The Sheer Poetry of Dullness


Quotidian. Mundane. For most of us, it’s the relentless repetition and ordinariness of the sun also rising and setting. But make no mistake, it once started in the fertile soil of dreams. And, somehow, a tendril of hope remains in the ground beneath our feet, no matter how scorched it has become by the cycling sun.

I think of this each time I feel empty of ideas and inspiration. I think of it when I hear students say the same upon being assigned memoir writing: “I can’t write because nothing ever happens in my life.”

Dull. Life is dull. The assignment changes on the fly. The assignment, then, is to write about dull. Find beauty in dull. Find heartache in dull. Sniff out hope and acknowledge despair–odd but constant bedfellows–in dull.

I think of this because we all have such ample material when it comes to making music from such ordinary chords. I think of this when I read about Gwendolyn Brooks’ bean eaters in their rented back room full of beads and receipts and dolls and cloths and tobacco crumbs and vases and fringes. A polysyndeton of purposefulness, day in and day out, putting on their clothes and putting things away because life demands it of them.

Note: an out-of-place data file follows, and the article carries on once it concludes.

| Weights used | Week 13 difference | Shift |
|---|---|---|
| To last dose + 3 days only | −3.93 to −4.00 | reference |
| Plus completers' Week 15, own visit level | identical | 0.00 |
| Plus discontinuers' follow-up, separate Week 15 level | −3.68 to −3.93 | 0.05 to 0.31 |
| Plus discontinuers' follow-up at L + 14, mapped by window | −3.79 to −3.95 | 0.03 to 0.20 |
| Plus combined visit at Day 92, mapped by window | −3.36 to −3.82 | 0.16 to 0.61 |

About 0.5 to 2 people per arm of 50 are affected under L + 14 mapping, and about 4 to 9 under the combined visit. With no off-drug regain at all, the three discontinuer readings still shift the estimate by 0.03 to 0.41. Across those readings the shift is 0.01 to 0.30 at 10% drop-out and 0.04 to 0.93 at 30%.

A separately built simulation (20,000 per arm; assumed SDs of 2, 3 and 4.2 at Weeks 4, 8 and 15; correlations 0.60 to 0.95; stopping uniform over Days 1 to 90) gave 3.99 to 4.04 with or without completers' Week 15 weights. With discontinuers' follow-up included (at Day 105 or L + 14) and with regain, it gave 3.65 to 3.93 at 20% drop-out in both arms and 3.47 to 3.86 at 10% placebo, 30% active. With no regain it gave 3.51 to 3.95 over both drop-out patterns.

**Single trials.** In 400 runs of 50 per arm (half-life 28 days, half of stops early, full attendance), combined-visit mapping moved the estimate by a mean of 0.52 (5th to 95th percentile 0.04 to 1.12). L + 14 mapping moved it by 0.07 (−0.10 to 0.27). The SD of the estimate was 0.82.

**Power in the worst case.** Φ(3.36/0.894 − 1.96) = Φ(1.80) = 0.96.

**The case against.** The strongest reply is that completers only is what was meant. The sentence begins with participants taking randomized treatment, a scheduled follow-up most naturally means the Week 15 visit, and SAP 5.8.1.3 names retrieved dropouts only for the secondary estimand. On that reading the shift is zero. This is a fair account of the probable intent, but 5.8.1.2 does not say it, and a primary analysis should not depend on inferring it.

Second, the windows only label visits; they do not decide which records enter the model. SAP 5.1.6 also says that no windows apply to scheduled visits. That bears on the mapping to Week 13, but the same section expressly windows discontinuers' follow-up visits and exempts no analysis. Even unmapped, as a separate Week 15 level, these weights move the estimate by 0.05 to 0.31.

Consider it, next time you’re feeling down. Consider it, too, next time you think you and you alone are denied of ideas–ideas which humbly lie all around you, hidden by a cloak woven of ordinariness.

“The Bean Eaters” by Gwendolyn Brooks

They eat beans mostly, this old yellow pair.
Dinner is a casual affair.
Plain chipware on a plain and creaking wood, 
Tin flatware.

Two who are Mostly Good.
Two who have lived their day,
But keep on putting on their clothes
And putting things away.

And remembering . . .
Remembering, with twinklings and twinges,
As they lean over the beans in their rented back room that
          is full of beads and receipts and dolls and cloths,
          tobacco crumbs, vases and fringes.